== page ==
by Josef Woodard

GET HAPPY, GET WISTFUL: For those with a
healthy curiosity, love of a rugged view, and a sturdy
constitution, the sweetest route from Santa Barbara to Monterey is
along the twisting, twining ribbon of Highway 1. Surviving the long
slalom section, entering the Big Sur wonderland, you’re rewarded
with Nepenthe Restaurant, with one of the most life-affirming views
in America. A beer for luck and you’re on your way.

That seemed the proper trajectory for last weekend’s annual
pilgrimage to the Monterey Jazz Festival — the
best in the west. This was, after all, the season of Lloyd.
Charles Lloyd, that is, the jazz celeb who has
called Big Sur and Santa Barbara home for 35 years. It was raining
memories and milestones last week: Friday’s Lobero concert marked
25 years since the first of Lloyd’s many concerts in that beauteous
hall; Saturday’s headlining slot in Monterey came 40 years after
recording his live album Forest Flower there, now one of
jazz’s all-time bestsellers, which also introduced the wider world
to the genius of Keith Jarrett.

Back when, Lloyd was a feisty, soulful 28-year-old, waging
peaceful revolution and soaking attention from the Summer of
Lovers. The lean, stylish 68-year-old last weekend was working and
refining the same song with his hot current quartet, this time in a
new century, with a huge monitor beaming his face like some
post-hipster Wizard of Oz. Lloyd’s set was basically half of what
the Lobero crowd heard, but without any of the “lyrics” we got at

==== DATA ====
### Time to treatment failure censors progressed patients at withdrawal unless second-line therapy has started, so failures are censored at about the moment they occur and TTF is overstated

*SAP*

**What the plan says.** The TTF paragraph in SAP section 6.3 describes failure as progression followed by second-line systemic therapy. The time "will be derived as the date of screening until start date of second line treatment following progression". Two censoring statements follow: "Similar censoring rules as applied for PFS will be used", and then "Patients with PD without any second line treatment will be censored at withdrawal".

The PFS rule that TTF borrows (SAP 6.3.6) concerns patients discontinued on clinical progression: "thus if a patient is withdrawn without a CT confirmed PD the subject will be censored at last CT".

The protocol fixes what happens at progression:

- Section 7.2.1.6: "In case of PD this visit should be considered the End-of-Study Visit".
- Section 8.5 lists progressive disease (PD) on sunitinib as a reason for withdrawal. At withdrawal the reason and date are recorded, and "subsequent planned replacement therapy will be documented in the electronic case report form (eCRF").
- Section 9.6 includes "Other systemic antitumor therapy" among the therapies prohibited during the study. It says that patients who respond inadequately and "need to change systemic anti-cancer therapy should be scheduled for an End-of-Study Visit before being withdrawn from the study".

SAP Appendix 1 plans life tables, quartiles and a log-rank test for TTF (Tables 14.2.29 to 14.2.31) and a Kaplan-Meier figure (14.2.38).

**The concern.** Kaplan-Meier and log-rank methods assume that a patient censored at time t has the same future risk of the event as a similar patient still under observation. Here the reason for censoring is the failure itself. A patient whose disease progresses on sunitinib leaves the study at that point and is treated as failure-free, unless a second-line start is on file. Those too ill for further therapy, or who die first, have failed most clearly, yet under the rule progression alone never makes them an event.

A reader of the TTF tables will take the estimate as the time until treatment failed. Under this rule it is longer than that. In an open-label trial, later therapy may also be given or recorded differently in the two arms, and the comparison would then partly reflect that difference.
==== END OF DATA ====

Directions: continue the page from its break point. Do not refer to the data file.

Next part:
the Lobero — the dizzying Lloydistic articulations of language and
philosophy. He’s got his own flavor of rap going.

Just before ending the Monterey set, Lloyd paused sententiously
before his career-launching “hit,” “Forest Flower,” as if having
second thoughts about even deigning to play it. But play it he did,
mightily, stretching the ending as if to elasticize time and savor
the moment and the fuzzy 40-year-old memory.

Some musicians at the festival were bound for Santa Barbara gigs
(a practice which should happen with greater regularity). Singer
Tierney Sutton, officially loved here, was headed
for a Lotusland garden party the next day. In Monterey, her
band — with the unique sound of two basses bassing — played several
new charts from an album freshly recorded at Capital Studios. The
theme: happiness, and presence, and lack thereof. From the evidence
here, it will be another doozy, including two radically different
versions of “Get Happy” — one a dirge, one an up-tempo romp with a
cautionary vibe. Similarly, “Happy Days Are Here Again” artfully
parses the cheer of its corniest versions, while she sunk
eloquently into the heart of Sinatra darkness on “Glad to Be
Unhappy.” As usual, she’s onto something here, something cool and
something with layered meanings.

Introspective guitarist-deserving-wider-notice Ben
, who played at Center Stage last night, made his
first West Coast tour as Ben Monder, although he’s played Monterey
with the Maria Schneider Jazz Orchestra. Guitar
fans could also catch Robben Ford’s signature
blues-cum-jazz maze in Dizzy’s Den, while, across the lawn in the
“Nightclub,” Benin-born dazzler Lionel Lueke
worked up a fascinating brainy African-jazz stew. Lueke is one of
jazz’s most exciting new guitarists — and jazz artists, period.

On Sunday, festival regular — and charter
performer — Dave Brubeck brought it all home with
the premiere of his “Cannery Row Suite,” an interesting amalgam of
Disneyland-ish sea shanties and some genuinely impressive jazz
“arias,” sung by Kurt Elling and Roberta
, this year’s amazing and exacting new singer to
watch/hear. Gambarini then sang a short set at Dizzy’s Den with the
great octogenarian pianist Hank Jones, who then
was rushed to the main stage for an encore jam with Oscar
, a meeting of vets introduced by longtime
festival supporter Clint Eastwood, who even
tinkled on a third piano before the greats commenced to blow into
the night.

It was a closing night “only in Monterey” confluence. (Got e?


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